On the list of Trump scandals and sideshows, the accusations of a porn star, a Playboy Playmate and a reality-TV show contestant have had a surprisingly difficult time ranking. But Tuesday showed just how much staying power these stories could have moving forward.

In a matter of a couple of hours about midday, the sagas of Stormy Daniels, Karen McDougal and Summer Zervos all lurched forward in ways the White House will hate.

Shortly before noon, the Wall Street Journal reported that Daniels had passed a 2011 polygraph test in which she said she had sexual intercourse with Trump. Then came news that McDougal had, like Daniels, filed a lawsuit to get out of a nondisclosure agreement. And then, in the coup de grace, a New York judge ruled Zervos's defamation suit against Trump could proceed and that a sitting president can be sued in state court for nonofficial acts.

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The latter might be the most troubling development — at least on this particular day. The Washington Post's Mark Berman and Frances Stead Sellers report it could open Trump up to the discovery process, in which he would be forced to answer questions under oath about his conduct with women and related matters. That prospect was troubling enough that it was at the root of Trump's efforts to get the case thrown out; his lawyer argued that Zervos's suit amounted to a thinly veiled attempt to force Trump into just such a discovery process.

The judge was having none of it. “No one is above the law,” New York Supreme Court Judge Jennifer G. Schecter said at the start of her ruling — a direct and rather pointed rebuke of the Trump team's legal arguments. The proceeding is merely the latest in which the notoriously fact-challenged president might be questioned under oath, with the other being special counsel Robert S. Mueller III's investigation.

Daniels's momentum has been building for some time — toward possibly ensnaring Trump and allowing Daniels to tell her tale. But whether she and Trump even had the affair is somewhat beside the point; the real question is whether a crime was committed when Trump lawyer Michael Cohen paid her $130,000 in exchange for her silence.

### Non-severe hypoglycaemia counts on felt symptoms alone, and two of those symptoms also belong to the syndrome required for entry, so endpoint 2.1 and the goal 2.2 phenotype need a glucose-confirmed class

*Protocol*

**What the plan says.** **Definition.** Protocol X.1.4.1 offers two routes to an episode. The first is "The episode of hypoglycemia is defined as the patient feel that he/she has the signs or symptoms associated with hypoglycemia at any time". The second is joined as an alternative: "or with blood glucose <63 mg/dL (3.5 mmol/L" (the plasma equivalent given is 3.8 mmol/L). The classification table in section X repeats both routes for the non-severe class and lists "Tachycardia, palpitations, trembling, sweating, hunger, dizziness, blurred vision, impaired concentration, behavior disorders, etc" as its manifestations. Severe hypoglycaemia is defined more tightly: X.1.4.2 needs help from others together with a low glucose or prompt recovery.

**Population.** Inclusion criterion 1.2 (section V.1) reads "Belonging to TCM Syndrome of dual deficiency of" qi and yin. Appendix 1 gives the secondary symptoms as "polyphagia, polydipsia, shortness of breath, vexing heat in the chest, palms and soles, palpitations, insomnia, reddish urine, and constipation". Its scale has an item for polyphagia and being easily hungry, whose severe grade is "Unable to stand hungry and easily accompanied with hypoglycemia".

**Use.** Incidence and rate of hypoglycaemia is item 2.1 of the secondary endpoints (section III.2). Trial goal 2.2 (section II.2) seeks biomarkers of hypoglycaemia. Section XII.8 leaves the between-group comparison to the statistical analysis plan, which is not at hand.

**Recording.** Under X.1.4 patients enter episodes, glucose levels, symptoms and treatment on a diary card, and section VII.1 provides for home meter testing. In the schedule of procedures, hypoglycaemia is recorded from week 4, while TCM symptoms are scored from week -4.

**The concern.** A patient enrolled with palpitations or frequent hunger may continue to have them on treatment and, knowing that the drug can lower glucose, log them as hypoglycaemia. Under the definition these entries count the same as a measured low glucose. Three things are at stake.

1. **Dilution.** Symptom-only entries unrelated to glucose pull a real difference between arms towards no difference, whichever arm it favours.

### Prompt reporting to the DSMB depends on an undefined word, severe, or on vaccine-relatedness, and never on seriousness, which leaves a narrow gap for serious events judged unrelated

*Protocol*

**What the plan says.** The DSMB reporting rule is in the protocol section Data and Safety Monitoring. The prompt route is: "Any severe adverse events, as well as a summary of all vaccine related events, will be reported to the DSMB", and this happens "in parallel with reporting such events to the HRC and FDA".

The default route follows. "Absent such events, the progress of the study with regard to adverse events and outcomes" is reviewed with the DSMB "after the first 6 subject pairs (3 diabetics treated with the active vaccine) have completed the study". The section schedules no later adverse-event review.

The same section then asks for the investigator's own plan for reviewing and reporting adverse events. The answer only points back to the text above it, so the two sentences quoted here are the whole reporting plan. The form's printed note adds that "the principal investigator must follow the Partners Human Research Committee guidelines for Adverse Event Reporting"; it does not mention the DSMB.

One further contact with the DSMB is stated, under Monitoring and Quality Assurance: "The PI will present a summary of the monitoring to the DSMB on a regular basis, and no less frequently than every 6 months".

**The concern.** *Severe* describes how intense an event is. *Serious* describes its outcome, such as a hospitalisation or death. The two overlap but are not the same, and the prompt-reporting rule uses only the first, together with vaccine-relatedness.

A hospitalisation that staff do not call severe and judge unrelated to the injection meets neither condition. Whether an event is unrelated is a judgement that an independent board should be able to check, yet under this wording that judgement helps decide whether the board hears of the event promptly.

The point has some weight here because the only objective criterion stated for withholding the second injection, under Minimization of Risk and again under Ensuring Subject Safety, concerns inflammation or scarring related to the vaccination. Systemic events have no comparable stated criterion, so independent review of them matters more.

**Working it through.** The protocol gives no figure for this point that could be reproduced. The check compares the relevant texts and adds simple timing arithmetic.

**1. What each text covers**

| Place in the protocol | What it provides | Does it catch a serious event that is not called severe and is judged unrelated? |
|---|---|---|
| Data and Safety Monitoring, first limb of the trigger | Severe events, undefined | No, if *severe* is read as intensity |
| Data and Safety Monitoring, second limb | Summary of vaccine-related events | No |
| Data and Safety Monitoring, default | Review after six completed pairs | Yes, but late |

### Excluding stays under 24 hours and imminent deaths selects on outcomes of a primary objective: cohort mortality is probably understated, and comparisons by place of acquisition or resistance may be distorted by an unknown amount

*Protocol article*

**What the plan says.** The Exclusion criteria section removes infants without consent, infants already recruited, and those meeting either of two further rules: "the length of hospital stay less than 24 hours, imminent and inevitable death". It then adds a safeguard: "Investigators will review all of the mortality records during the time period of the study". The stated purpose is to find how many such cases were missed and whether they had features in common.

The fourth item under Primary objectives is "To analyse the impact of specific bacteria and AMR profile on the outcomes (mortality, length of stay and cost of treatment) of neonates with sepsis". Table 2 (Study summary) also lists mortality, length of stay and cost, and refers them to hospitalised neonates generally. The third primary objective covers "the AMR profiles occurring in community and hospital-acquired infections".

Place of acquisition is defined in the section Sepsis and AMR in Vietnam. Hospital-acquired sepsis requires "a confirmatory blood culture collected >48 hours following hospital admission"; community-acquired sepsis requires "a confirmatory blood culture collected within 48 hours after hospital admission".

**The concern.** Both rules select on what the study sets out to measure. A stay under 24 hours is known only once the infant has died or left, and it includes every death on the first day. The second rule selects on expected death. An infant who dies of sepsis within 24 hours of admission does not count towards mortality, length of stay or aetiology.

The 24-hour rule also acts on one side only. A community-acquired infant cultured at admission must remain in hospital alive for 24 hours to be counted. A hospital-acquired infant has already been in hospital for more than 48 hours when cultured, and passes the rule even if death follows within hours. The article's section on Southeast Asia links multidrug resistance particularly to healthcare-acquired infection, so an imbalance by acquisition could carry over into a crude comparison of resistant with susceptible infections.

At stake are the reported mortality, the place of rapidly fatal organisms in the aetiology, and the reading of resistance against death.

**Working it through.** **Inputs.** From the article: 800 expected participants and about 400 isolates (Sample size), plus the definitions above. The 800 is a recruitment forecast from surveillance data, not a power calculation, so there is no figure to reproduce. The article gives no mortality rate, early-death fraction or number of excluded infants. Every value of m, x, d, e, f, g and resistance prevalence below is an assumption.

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Cohen and the White House still have not denied that Trump was party to that transaction, and we recently found out the Trump Organization hasn't exactly been insulated from all the Daniels machinations — despite Cohen assuring us it wasn't involved in the initial arrangement. If the Daniels payment was geared toward affecting the election and was covered up, it opens Trump up to legal jeopardy. And Daniels has shown she is more than happy to do what it takes to keep her case in the news.

The McDougal case is the least-developed of all, and thus far it hasn't gotten nearly as close to Trump. But it raises no fewer legal and personal questions. In her case, the nondisclosure agreement was facilitated not by Trump's lawyer, but by a sympathetic publication: the National Enquirer, whose publisher is run by close Trump friend David Pecker. The details of the Playboy Playmate's allegations are similar to both Daniels and Zervos (though, to be clear, Daniels and McDougal have both described their encounters as consensual, while Zervos had accused Trump of sexually assaulting her).

McDougal hasn't been as creative in trying to get around her nondisclosure agreement as has Daniels, but it was announced Tuesday that she is set to do her first cable TV interview Thursday with CNN's Anderson Cooper — three days before Daniels's “60 Minutes” interview is slated to air.

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All three of these cases contain many unanswered questions, but they also clearly have motivated women behind them now. The White House and Trump allies have tried to keep the women quiet using various methods, but none of them seem to be going away anytime soon.

Trump fended off numerous accusations of sexual harassment during the campaign, but that was when there was a finite amount of time for people to make judgments. He no longer has that luxury, and the result is what we saw Tuesday — and what we'll see in the days to come.

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